Today, all investors were expecting the important employment data, coming from Australia, which was expected to provide them with further clues about the strength of the economy. The data release was very disappointing as the employment change decreased instead of increasing as analysts were expecting. Economists were projecting a modest change of 0.2K on the upside and they were surprised to see the employment decrease by 27K people. To make the matters worse, the number for the previous month was significantly revised on the downside – from 38.9K to 27.8K. The unemployment rate, however, remained at the current level of 5.2%, just as analysts were expecting. The inflation expectations of the consumers also picked up, reaching levels not seen since April. According to a survey, conducted by Melbourne Institute, inflation is expected to rise by 3.3% for the next twelve months, a reading significantly higher than the 2.3% number we saw last month. How did the Aussie react to all these data? The high-yielder dropped significantly, pushing below both its 25-period and its 50-period moving averages. The AUD/USD even traded below the key 1.0100 level for a while, but later on it managed to pare some of its losses and is currently trading at 1.0130. Support in the Aussie is provided by the 200-period moving average, which is standing at 1.00384. Resistance, on the other hand, is provided by the lows we reached at the beginning of the week around 1.0162. Oscillators are all trending lower with the relative strength index close to the lower band of its range, standing at 36, while the stochastic has just entered oversold territory, standing at 13. The MACD is a whisker below the key 0 level, which it penetrated several hours ago.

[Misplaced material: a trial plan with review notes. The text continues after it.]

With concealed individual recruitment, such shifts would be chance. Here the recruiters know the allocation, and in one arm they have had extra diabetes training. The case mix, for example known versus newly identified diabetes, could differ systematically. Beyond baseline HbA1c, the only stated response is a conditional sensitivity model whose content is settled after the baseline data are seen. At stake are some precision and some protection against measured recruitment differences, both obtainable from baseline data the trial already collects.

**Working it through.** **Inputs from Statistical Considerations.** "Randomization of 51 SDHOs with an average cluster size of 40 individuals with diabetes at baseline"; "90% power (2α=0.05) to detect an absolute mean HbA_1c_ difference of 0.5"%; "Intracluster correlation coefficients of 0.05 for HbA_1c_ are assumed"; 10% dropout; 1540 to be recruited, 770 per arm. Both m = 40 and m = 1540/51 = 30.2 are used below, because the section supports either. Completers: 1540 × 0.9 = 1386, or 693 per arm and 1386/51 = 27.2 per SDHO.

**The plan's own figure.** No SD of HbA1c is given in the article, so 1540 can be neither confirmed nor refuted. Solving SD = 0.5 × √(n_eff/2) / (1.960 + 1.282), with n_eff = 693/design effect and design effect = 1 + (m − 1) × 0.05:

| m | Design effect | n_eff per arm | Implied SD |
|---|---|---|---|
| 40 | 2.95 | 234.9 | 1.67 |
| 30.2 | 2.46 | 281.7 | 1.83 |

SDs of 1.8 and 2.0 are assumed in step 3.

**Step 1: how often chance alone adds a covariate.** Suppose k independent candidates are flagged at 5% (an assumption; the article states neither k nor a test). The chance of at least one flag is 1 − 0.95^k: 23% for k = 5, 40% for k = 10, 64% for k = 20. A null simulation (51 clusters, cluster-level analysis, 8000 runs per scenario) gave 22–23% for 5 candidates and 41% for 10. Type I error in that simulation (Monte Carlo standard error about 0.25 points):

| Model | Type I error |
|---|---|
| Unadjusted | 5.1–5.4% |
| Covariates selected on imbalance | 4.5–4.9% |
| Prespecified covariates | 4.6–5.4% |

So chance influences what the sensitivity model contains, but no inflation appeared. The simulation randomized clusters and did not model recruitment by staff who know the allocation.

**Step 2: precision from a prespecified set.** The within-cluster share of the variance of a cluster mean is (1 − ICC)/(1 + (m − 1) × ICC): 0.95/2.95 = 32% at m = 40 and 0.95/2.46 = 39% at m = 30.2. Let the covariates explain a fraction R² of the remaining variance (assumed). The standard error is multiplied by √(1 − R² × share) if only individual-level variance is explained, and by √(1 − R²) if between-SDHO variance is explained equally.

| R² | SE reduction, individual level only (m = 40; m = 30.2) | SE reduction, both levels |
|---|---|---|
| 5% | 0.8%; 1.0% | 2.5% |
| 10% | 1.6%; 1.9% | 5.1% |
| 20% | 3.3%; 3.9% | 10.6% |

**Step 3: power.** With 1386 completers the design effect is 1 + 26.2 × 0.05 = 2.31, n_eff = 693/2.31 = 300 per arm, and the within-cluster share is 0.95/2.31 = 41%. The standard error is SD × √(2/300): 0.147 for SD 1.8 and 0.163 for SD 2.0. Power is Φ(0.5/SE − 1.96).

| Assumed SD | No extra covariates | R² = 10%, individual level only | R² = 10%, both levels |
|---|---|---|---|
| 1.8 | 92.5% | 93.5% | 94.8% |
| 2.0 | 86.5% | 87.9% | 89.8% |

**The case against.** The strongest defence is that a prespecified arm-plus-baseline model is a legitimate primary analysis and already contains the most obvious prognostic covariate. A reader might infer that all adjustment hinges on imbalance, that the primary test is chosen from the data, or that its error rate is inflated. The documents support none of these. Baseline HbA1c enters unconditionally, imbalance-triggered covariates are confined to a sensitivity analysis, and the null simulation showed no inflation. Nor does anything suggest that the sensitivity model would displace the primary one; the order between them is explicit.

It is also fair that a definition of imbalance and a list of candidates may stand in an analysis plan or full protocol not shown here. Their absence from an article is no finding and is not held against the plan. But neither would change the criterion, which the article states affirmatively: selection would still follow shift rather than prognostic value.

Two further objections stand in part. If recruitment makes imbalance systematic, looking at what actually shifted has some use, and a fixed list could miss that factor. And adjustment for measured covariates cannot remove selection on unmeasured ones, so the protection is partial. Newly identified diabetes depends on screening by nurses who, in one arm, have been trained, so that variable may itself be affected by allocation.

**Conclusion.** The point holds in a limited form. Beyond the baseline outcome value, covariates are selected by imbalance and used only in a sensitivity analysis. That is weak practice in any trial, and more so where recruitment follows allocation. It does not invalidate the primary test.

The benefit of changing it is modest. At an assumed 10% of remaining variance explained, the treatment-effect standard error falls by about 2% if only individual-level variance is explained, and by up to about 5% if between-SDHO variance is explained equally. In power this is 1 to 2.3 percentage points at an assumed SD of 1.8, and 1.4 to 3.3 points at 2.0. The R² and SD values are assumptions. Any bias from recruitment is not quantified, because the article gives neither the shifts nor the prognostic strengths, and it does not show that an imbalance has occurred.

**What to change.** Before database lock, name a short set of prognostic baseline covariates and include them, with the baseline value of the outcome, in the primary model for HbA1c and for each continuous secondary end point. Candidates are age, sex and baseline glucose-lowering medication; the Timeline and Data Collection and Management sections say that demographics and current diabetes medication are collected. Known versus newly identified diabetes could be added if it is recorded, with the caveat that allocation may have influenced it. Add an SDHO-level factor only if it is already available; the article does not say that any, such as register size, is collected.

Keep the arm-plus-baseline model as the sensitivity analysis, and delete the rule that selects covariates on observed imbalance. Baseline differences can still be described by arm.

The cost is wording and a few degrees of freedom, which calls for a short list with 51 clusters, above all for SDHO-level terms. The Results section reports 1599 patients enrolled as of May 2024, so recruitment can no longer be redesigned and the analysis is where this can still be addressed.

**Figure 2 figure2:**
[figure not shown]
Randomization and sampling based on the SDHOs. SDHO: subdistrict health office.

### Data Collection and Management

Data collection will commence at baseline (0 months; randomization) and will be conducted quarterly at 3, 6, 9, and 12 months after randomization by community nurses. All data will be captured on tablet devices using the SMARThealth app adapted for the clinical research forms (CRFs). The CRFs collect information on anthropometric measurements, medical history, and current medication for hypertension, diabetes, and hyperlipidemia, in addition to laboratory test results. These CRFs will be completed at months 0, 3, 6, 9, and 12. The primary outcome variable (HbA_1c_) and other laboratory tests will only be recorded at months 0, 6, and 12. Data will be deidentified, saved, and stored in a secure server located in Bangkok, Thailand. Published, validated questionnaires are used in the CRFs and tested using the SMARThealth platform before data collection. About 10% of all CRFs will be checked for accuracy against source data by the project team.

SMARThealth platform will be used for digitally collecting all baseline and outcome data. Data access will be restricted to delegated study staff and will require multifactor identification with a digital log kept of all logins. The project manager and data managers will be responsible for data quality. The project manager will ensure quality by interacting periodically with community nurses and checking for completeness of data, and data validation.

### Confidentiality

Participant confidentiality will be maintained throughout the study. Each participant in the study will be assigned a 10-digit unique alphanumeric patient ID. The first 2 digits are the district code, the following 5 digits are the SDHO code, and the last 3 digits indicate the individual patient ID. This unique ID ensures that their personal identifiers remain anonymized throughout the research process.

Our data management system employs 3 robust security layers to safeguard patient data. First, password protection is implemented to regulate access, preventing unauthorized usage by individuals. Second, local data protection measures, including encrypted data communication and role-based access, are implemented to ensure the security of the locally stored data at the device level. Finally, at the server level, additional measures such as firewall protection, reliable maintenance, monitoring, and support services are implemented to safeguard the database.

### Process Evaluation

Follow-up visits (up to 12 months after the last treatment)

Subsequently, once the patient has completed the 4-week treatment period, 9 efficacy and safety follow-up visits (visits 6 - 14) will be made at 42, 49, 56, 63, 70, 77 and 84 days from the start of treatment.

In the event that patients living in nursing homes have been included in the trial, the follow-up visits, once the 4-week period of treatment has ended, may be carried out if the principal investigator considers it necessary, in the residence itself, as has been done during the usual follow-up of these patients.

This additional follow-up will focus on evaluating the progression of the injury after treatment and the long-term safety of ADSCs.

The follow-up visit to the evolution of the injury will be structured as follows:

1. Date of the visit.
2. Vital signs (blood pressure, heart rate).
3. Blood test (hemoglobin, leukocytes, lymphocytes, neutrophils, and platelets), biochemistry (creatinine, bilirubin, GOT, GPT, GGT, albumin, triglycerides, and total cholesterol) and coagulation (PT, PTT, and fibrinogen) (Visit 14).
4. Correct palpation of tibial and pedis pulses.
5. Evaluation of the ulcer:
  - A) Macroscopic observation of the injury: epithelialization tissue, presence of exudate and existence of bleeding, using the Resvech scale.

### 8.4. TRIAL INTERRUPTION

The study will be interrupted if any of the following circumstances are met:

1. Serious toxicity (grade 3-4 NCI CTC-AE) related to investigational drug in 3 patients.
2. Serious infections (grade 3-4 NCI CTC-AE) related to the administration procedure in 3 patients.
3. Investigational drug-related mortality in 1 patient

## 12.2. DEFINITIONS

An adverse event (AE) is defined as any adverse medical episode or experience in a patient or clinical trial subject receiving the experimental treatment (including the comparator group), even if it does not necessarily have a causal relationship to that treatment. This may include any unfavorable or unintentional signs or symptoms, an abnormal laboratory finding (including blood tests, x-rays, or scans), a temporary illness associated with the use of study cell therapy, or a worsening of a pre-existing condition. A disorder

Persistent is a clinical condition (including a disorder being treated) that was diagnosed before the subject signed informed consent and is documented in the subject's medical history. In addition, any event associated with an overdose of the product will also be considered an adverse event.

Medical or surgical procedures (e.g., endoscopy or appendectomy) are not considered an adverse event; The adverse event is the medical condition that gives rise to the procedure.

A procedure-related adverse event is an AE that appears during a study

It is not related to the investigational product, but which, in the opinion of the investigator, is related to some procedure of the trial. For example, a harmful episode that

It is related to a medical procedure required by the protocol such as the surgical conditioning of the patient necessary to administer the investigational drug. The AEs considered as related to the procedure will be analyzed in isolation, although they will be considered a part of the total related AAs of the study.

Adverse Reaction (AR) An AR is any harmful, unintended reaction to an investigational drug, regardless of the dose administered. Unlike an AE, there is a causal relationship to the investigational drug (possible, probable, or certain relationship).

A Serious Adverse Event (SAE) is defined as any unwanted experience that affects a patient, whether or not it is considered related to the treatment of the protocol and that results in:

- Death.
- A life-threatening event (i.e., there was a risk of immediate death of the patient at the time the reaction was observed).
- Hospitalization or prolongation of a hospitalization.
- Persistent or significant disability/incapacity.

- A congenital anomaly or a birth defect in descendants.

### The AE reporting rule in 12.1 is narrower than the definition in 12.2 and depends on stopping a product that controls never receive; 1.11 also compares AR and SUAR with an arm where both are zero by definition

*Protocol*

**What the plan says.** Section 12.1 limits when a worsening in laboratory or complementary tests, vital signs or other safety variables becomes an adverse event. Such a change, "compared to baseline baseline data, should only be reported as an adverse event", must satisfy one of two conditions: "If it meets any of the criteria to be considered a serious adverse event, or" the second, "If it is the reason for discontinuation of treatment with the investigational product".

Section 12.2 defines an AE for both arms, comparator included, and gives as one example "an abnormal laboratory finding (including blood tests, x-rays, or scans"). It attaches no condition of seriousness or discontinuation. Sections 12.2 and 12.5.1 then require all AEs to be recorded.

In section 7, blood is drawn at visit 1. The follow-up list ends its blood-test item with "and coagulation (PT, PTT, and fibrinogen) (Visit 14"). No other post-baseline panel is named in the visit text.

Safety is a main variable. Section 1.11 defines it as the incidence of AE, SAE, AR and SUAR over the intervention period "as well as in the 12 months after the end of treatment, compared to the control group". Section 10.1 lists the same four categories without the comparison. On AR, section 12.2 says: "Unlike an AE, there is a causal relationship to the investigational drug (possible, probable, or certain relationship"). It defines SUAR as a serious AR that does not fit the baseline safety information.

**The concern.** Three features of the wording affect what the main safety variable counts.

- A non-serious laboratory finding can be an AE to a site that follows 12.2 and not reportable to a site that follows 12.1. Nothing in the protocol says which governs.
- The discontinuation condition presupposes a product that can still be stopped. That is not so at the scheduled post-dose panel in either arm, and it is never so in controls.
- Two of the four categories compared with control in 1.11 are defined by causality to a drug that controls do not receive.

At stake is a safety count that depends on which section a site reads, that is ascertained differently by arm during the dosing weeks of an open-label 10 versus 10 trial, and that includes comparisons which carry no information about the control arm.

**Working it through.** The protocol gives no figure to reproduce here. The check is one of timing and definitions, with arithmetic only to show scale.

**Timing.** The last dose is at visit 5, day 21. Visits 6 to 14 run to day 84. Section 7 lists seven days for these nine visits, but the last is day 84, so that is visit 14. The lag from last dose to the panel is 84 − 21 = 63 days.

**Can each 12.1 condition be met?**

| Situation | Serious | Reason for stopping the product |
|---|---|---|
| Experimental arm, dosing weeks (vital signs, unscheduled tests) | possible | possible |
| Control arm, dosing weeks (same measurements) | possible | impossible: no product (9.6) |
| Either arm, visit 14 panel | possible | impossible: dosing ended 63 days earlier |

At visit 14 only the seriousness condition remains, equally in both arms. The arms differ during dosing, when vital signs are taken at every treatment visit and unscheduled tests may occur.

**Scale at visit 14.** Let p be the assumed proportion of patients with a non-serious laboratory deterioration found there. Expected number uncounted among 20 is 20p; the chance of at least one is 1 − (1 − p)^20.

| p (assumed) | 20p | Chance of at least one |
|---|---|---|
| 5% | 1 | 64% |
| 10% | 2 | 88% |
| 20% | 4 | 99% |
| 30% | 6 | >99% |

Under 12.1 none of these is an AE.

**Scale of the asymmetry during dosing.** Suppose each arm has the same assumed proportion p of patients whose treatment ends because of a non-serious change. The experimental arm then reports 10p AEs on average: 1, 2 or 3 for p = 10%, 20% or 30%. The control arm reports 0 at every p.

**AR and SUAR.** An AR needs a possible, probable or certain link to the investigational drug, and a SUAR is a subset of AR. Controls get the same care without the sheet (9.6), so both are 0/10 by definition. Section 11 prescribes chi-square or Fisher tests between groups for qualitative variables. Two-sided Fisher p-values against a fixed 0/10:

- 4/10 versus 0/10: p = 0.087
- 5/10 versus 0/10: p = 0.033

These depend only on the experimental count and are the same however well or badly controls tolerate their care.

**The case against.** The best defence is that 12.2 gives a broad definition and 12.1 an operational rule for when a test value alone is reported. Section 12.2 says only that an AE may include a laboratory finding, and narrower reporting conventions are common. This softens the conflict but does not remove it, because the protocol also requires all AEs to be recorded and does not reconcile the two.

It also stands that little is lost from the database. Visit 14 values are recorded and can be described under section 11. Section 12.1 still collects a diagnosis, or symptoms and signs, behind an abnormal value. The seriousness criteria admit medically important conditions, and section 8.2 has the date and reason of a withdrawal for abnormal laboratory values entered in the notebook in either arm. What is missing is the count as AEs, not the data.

Traders, who intend to trade the Aussie, should bear in mind that the AUD/USD is susceptible to developments, which does not necessarily pertain to the Australian economy. As investors are more and more focusing their attention on lower-yielding assets and are shedding their holdings in riskier ones, it should come as no surprise that high-yielding currencies respond little to positive news and are extensively sold on bad ones. On the economic front, this week has no more significant announcements to offer for the Australian economy. Traders, however, will be focusing on the GDP numbers for the Chinese economy, which are scheduled to be released tomorrow. Analysts are projecting that we will see the slowest growth in the second largest economy in the world in a four years’ time. If the numbers come in worse than what market participants are expecting, we will probably see additional selling of risky assets, including currencies. More news will be coming from the USA, where PPI numbers and consumer sentiment figures are released.
The information in this analysis is collected from different sources and should serve for informative purposes only. The author shall not be held responsible for the validity of the presented information. No part of this analysis recommends the purchase or sale of a currency pair or any other financial instrument.